Saints cornerback Delvin Breaux credits work with boxing gloves for improved performance against Tampa Bay _lowres

Tampa Bay Buccaneers running back Doug Martin (22) carries past New Orleans Saints cornerback Delvin Breaux (40) in the second half of an NFL football game in New Orleans, Sunday, Sept. 20, 2015. (AP Photo/Jonathan Bachman)


Delvin Breaux, making his second start as a Saints corner, went viral for making one mishap in the Saints’ 26-19 loss to Tampa Bay: losing a deep ball from Jameis Winston to Louis Murphy in the lights and unable to find it as Murphy made the catch.

In reality, Breaux turned in a standout game for a Saints secondary that held Mike Evans without a catch.

“Delvin Breaux played one of his better games,” Payton said in his weekly WWL radio appearance.

Breaux’s chief area of improvement? Penalties. Flagged four times against Arizona, including twice on one play, Breaux spent the week practicing with boxing gloves on his hands, a tactic the Saints have used before to help teach their return men how to field a punt.

“I knew I had to do some adjusting,” Breaux said. “During the week, I focused on not getting penalties. And with those pads they make you wear in practice, you can’t hold anybody anyway.”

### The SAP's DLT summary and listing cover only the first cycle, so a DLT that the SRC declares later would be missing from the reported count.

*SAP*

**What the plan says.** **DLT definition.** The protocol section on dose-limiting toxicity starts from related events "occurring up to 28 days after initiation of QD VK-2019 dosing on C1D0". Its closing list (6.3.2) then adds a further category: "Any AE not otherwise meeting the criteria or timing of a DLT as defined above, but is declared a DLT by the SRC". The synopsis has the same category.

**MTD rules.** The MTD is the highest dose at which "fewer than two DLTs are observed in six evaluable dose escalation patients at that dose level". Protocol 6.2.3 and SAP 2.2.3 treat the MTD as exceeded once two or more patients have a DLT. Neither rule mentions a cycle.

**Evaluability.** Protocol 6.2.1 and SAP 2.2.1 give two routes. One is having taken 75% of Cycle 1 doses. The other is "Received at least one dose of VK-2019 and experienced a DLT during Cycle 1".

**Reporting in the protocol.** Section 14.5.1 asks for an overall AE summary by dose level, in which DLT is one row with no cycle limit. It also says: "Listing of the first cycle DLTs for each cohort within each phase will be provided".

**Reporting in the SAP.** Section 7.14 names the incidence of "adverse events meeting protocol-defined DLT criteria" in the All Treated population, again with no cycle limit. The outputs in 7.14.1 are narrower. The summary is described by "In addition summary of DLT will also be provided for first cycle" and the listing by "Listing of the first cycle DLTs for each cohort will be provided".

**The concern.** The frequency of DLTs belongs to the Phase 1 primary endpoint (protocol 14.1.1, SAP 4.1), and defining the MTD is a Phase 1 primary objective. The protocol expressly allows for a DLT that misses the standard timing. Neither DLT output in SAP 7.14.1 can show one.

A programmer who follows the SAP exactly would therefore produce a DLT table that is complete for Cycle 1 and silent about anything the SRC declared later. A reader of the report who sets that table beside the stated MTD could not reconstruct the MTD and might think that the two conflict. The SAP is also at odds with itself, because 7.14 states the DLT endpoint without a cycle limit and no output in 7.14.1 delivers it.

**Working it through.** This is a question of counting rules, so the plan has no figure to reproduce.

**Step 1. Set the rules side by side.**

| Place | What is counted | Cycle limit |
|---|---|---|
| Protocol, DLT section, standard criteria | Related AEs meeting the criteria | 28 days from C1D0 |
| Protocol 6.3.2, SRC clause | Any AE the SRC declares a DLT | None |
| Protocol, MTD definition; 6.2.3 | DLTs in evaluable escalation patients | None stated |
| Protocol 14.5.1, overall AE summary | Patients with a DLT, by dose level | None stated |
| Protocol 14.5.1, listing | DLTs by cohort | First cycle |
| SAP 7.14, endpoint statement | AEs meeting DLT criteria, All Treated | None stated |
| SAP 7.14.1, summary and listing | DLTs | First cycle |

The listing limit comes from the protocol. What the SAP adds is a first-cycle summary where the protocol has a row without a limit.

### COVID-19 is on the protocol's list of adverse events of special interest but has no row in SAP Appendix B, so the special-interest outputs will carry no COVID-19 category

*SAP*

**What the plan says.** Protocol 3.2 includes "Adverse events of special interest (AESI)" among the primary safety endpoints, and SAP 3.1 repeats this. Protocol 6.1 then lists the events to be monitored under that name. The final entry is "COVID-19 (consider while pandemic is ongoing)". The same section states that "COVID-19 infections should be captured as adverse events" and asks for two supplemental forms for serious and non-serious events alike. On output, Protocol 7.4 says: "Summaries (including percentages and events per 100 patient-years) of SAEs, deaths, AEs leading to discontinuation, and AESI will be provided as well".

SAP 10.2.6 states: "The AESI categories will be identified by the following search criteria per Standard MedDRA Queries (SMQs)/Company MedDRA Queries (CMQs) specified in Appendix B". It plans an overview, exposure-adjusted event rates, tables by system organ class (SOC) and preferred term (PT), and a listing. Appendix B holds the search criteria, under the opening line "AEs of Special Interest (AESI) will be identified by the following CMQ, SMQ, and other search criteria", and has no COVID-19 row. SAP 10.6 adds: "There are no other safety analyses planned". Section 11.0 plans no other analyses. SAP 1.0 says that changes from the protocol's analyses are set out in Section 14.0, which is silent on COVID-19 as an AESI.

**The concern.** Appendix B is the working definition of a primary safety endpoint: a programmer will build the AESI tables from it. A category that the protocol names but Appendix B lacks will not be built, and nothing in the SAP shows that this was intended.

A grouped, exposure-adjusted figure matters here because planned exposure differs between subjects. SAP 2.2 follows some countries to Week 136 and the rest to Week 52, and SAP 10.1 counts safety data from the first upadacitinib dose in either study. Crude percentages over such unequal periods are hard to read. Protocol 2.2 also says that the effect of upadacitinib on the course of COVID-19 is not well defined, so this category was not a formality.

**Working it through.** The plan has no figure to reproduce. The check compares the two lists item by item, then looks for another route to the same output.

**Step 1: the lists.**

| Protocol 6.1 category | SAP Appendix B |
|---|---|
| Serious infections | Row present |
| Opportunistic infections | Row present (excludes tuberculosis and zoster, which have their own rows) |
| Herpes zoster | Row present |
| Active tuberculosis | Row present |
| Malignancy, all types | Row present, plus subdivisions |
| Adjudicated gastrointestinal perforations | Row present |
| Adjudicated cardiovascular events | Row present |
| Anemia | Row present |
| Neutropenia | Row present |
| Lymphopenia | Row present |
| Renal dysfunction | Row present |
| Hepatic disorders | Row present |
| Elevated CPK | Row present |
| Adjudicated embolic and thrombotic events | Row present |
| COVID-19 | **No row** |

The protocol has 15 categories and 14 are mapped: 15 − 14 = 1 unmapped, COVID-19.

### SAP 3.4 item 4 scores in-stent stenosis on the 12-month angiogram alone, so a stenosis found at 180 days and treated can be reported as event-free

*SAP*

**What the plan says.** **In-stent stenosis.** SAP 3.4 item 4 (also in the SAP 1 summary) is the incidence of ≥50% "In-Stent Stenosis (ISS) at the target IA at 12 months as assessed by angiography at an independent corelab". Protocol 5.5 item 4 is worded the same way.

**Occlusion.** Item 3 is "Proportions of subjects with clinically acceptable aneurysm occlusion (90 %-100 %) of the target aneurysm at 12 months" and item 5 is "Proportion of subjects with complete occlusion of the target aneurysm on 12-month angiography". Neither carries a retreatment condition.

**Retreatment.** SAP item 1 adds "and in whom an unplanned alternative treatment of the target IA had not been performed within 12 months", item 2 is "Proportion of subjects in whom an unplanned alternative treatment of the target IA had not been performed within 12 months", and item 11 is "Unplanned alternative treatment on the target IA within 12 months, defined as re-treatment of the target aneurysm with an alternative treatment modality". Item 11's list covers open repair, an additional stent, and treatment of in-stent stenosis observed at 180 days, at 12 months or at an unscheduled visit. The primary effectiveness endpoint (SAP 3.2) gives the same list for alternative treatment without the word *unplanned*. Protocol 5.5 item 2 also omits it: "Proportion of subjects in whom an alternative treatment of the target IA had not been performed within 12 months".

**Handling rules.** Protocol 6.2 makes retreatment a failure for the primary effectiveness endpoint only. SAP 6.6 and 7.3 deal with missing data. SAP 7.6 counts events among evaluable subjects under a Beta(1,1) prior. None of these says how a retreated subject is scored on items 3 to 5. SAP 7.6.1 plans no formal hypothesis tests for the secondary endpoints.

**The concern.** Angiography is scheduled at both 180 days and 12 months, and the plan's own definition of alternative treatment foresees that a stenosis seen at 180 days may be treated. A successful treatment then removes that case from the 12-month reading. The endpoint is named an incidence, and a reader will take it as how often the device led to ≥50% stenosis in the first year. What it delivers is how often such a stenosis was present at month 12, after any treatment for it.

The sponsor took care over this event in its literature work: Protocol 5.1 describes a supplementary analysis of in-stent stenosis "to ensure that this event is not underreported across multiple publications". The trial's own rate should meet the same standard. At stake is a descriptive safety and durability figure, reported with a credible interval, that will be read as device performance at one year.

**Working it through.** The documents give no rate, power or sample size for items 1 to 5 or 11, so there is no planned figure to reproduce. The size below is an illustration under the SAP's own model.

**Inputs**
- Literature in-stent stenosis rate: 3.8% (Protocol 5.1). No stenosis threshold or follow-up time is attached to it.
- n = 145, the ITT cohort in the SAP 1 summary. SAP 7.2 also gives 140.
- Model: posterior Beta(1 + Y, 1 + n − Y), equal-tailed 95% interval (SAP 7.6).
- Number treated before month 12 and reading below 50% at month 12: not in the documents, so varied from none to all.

Breaux also stayed in close communication with the referees, constantly checking to see if he was flirting with a flag.

“They told me to check with them if I wasn’t sure, and they’d say, ‘Good job,’ after the play,” Breaux said. “I thought I did OK in coverage, but in the NFL, you learn it’s a lot different when the bullets starting flying for real.”

And the throw to Murphy that went viral?

Payton isn’t putting the lion’s share of the blame for that play on Breaux.

“Before he gets his eyes up, we have a quarterback who was flushed out of the pocket and had seven to eight seconds there before he launches that ball, but we have to be in better position,” Payton said. “He was in a position to be able to recover, but when the play got extended it makes it more challenging on the back end. We’re going to defend scrambles, but when you have an inordinate amount of time it becomes real difficult.”